The Japanese reception of Western constitutionalism, following the collapse of the Tokugawa Shogunal regime (1603–1867), was motivated by the diplomatic and military needs of national independence. The strengthening of the military needed to be augmented by "the concord of the People's mind (jinwa or jinmin kyôwa)," which could be achieved through the introduction of Western constitutional government. One of the pressing tasks in domestic politics was to settle the conflict between powers by entrusting supreme authority to parliament. Hence, in his Tonarigusa (1861; Grass next door), the first treatise on constitutionalism in Japan, Katō Hiroyuki (1836–1916) proclaimed the establishment of parliamentary politics. The perception of a constitution as the symbol of a modern Western-style state was widely shared by the political leaders of the new Meiji government, which led to the speedy creation of the Meiji Constitution, the first constitutional law in East Asia. Yet, the adoption of a "Westernized" constitution, officially an imperial gift to the Japanese subjects, was not accompanied by wide acceptance of the idea of controlling the power of the state. The prevalent Confucian language that equated the private with the evil and the public (namely, the state, not the civil society) with justice undercut the constitutional idea of the protection of individual liberties.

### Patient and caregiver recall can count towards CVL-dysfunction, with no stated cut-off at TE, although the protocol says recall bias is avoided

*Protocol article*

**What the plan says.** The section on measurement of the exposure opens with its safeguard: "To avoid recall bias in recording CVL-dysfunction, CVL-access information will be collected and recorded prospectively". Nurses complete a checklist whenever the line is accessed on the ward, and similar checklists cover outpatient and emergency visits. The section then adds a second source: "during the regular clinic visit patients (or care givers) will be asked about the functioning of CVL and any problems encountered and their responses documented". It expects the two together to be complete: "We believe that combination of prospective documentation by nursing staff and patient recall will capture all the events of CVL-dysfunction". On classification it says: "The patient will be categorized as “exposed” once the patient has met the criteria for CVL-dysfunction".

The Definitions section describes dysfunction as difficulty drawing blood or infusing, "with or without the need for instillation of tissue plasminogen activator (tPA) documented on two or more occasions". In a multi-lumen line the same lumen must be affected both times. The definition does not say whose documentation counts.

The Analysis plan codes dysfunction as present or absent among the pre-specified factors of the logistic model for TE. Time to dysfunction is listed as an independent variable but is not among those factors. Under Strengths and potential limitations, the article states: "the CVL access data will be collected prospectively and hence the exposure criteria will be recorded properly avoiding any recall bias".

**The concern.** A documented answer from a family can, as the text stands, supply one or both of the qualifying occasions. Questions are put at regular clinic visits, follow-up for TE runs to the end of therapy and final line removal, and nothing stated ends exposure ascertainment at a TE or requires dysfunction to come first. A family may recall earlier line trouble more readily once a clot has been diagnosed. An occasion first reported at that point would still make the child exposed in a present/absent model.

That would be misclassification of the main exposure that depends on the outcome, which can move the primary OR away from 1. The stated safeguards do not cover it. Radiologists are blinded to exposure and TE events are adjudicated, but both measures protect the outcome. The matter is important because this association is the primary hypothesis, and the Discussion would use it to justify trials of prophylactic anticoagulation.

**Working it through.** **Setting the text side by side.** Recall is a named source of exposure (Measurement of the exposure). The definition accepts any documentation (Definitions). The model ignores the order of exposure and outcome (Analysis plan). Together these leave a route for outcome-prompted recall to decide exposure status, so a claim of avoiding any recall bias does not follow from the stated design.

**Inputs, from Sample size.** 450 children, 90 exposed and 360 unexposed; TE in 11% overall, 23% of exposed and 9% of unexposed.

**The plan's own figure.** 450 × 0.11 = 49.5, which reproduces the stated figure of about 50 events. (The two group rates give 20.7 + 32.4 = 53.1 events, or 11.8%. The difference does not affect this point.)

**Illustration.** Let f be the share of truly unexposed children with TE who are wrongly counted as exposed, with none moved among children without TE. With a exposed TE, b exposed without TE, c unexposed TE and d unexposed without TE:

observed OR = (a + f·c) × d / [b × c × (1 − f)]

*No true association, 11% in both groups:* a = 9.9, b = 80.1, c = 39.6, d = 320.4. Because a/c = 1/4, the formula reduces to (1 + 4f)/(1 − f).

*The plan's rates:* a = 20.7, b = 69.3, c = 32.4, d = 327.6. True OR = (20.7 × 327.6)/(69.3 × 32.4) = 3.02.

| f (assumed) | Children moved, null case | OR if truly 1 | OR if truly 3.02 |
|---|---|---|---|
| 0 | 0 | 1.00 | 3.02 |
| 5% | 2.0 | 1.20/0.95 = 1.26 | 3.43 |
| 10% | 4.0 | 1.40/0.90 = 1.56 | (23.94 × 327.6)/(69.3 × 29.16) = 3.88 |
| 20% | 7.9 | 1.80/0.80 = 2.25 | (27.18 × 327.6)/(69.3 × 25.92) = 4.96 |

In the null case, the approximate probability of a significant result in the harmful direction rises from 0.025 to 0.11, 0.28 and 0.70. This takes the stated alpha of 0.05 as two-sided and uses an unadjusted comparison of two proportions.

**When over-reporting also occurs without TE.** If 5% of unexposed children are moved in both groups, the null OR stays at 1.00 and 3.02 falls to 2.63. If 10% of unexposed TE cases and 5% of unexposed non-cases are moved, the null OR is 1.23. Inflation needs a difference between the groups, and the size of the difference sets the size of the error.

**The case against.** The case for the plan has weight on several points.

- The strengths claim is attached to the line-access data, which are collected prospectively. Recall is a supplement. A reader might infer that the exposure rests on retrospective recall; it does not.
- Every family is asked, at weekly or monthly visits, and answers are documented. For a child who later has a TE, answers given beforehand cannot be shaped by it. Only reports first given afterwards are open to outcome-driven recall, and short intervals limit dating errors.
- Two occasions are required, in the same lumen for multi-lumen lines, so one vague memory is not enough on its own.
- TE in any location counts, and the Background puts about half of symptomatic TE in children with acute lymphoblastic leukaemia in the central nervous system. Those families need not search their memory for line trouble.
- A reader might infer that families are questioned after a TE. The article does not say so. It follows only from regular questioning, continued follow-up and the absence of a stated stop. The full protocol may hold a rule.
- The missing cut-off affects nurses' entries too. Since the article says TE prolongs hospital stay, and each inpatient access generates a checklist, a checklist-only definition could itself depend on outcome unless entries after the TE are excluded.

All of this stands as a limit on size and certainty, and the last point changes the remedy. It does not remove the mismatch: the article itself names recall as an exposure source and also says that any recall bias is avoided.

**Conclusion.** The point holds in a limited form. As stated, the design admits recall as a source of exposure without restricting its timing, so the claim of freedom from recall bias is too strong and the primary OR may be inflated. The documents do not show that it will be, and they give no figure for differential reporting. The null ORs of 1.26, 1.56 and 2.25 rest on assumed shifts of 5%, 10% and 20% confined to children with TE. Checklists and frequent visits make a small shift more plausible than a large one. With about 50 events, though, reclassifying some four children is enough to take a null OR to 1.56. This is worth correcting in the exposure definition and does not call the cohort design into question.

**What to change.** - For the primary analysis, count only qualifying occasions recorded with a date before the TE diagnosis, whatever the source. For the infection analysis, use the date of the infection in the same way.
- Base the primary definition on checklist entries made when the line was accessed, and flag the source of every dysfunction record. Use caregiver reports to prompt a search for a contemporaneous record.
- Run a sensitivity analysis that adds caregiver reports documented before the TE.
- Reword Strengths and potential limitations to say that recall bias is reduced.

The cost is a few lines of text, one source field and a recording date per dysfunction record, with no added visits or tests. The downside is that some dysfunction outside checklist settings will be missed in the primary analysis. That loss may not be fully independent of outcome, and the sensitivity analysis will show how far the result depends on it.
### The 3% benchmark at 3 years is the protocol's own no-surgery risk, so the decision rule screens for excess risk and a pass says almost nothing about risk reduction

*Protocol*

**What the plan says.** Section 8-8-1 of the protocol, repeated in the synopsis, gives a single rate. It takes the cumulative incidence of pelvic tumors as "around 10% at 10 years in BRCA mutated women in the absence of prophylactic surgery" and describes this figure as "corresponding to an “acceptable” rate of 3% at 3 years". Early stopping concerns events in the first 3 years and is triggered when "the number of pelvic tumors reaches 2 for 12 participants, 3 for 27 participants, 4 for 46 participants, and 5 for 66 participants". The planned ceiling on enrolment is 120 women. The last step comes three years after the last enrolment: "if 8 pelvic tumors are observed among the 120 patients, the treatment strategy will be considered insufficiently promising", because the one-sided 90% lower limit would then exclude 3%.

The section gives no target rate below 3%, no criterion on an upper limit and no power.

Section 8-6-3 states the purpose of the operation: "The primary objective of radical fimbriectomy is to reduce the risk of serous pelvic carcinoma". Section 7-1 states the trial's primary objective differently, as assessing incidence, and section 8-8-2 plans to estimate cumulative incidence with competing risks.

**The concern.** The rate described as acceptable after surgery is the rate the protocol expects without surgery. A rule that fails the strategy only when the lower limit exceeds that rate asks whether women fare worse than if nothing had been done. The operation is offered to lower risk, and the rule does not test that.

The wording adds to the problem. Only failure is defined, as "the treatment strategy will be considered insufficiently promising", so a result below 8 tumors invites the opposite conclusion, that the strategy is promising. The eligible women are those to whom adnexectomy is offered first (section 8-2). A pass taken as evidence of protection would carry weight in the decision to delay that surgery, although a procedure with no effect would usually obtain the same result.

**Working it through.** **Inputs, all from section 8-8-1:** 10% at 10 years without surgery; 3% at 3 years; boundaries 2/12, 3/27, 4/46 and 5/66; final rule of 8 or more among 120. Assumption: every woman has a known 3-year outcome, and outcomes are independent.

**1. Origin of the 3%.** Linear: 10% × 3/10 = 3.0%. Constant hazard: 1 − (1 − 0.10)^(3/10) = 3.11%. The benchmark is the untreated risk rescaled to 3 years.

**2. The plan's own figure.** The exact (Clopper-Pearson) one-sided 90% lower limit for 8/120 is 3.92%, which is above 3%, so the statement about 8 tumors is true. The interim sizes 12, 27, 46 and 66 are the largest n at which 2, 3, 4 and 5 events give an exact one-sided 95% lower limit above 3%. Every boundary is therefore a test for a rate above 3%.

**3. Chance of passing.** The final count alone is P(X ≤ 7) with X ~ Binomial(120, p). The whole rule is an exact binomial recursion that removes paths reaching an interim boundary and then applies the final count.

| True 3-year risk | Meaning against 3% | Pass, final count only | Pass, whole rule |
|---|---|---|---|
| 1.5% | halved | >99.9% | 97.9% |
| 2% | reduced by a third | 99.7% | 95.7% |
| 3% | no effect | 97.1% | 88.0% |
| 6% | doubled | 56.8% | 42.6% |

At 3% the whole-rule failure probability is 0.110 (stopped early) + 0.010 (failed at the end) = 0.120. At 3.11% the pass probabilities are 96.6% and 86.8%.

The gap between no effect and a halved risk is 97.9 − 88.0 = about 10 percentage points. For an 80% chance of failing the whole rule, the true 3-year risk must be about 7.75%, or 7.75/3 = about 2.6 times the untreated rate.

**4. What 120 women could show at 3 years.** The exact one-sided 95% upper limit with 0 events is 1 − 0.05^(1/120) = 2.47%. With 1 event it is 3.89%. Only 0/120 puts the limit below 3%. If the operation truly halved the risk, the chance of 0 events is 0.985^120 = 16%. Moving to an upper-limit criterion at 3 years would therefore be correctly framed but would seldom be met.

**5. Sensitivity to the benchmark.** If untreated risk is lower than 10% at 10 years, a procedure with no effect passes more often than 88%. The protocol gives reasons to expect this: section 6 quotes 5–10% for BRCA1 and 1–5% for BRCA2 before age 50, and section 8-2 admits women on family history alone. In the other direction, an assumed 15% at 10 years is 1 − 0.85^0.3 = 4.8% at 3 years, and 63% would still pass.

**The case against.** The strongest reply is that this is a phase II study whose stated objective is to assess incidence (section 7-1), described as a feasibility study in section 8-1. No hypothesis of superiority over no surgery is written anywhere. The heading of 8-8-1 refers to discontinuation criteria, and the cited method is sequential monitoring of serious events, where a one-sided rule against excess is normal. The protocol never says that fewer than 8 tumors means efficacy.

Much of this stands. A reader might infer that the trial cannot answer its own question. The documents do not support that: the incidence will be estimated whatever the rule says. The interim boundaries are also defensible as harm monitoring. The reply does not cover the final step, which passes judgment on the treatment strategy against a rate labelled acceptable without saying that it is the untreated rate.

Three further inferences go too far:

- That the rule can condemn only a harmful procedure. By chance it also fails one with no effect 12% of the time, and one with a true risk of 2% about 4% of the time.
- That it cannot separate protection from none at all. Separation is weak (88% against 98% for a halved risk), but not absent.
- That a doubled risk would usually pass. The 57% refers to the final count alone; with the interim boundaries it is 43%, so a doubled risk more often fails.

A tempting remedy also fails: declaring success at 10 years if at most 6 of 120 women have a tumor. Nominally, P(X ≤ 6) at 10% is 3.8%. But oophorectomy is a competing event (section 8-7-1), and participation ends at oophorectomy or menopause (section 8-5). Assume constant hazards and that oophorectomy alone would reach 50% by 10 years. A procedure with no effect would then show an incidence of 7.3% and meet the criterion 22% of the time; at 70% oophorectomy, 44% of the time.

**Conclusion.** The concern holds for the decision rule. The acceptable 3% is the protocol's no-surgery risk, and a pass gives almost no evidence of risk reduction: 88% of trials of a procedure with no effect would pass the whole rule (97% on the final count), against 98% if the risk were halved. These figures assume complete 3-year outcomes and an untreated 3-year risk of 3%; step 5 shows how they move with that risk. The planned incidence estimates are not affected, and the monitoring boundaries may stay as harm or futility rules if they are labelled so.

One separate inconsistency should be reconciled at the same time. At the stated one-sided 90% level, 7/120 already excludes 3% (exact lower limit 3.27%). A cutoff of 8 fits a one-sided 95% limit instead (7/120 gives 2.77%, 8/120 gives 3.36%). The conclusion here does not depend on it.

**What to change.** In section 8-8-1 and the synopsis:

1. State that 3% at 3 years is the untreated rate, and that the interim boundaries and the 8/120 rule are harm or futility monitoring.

After Japan's defeat in World War II, constitutionalism, which had experienced a serious setback during the war, was rehabilitated under the new Constitution of Japan. This Constitution, however, was created not by popular demand, but by the initiative of the occupation authority. Ever since, Article 9, which proscribes the use of military means in diplomatic conflict, has been the focal point of post-war constitutional debate.
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